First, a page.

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HindustanTimes Thu,28 Aug 2014

Sugar imports curbed, boost for ailing mills

HT Correspondent, Hindustan Times  New Delhi, June 24, 2014
First Published: 00:28 IST(24/6/2014) | Last Updated: 00:36 IST(24/6/2014)

The government on Monday announced cash incentives for the export of raw sugar, a move aimed at helping loss-making millers but one that may stoke India’s already high food prices, especially in a poor monsoon year.

Food minister Ram Vilas Paswan said import duty on sugar will be raised from 15% to 40% to curb cheap imports, which millers say hurt profitability in a year with sufficient local sugar stocks.

Paswan also announced that mandatory blending of ethanol — derived from sugar molasses — in gasoline will be increased to 10% from 5 %.

Sugar prices rose by around Rs. 600 per tonne — an increase of 1.5% — following the duty hike that made overseas buying of sugar from countries such as Brazil, Thailand and Pakistan economically unviable.

The government will also continue an export subsidy of Rs. 3300 per tonne to help make exports profitable amid lower international prices.

More than 2 million tonnes of sugar is likely to be exported in the sugar year 2014-15, as India looks set to produce a surplus for the fifth straight year.  India is the world’s largest sugar consumer and the second-largest producer of the politically-sensitive commodity.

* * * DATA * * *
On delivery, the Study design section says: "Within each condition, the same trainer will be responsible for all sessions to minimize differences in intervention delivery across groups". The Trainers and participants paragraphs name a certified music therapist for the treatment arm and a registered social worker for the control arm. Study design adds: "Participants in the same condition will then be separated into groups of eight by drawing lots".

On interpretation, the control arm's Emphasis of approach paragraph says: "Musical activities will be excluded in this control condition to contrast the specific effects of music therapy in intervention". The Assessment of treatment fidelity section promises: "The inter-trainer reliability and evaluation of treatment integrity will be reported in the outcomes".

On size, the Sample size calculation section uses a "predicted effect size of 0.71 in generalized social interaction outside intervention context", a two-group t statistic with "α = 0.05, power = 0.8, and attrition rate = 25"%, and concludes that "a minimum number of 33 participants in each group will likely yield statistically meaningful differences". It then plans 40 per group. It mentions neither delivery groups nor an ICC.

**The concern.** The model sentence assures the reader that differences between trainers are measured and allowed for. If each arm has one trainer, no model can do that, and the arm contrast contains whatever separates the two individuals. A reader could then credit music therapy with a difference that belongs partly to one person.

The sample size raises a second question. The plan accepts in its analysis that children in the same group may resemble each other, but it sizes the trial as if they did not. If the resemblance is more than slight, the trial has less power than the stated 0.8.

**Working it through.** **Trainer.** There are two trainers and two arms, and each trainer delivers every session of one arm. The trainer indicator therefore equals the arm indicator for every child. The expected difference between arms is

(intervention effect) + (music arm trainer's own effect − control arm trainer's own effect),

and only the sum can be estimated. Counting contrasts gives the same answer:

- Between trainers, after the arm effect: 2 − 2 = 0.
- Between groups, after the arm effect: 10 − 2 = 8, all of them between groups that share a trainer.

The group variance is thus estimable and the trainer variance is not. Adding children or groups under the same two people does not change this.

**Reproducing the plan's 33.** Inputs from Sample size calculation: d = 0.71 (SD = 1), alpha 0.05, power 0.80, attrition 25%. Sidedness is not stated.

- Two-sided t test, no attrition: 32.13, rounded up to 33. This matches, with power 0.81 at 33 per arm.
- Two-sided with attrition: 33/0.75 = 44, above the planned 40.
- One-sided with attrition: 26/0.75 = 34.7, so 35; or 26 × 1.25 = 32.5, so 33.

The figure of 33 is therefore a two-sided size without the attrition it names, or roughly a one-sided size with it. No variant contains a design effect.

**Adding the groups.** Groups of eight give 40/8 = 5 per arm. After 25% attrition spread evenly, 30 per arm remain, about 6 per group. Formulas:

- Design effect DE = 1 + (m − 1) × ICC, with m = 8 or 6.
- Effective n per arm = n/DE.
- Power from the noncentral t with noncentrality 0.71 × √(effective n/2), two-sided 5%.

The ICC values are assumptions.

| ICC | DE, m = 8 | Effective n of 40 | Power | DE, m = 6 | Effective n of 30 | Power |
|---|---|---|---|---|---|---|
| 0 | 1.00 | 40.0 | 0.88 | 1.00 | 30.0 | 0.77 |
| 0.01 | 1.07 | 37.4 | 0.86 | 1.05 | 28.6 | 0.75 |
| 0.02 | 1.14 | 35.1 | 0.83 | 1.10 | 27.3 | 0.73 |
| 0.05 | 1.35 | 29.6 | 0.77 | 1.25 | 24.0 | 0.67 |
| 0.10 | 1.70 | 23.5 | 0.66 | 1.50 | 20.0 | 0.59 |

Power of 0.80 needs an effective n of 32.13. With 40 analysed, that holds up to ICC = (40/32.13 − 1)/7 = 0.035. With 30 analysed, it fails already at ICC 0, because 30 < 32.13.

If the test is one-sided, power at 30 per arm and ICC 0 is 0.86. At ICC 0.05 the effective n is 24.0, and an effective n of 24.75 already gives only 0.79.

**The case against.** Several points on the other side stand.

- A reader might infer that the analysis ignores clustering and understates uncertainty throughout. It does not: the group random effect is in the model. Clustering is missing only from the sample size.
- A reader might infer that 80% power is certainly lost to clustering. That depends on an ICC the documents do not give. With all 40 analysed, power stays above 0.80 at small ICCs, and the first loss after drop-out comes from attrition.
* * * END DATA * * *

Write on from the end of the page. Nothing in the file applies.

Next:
Millers have said the move would help the sugar industry clear pending arrears to farmers, which now hover around Rs. 11,000 crore.

"The abductees are being used as porters to carry weapons," a government official said.

"The 40% duty would also ensure no sugar from other nations makes its way into Indian markets, which has a surplus of 20-25 lakh tonnes of sugar," Abinash Verma, director general of the Indian Sugar Mills Association, said.

A subdued monsoon – predicted by the Indian Meteorological Department and independent experts – can set prices soaring due to fear of a future shortfall.

Food ministry officials, however, said there was no need to worry as the country had sufficient sugar stock to meet the demand.

In spite of good stocks due to bumper harvests for the past five years, imports -- cheaper than locally-made sugar -- were heavily impacting profit margins.

In 2013, the government removed all controls on the sugar industry with mills no longer required to set aside a part of their produce for the government’s public distribution handouts.


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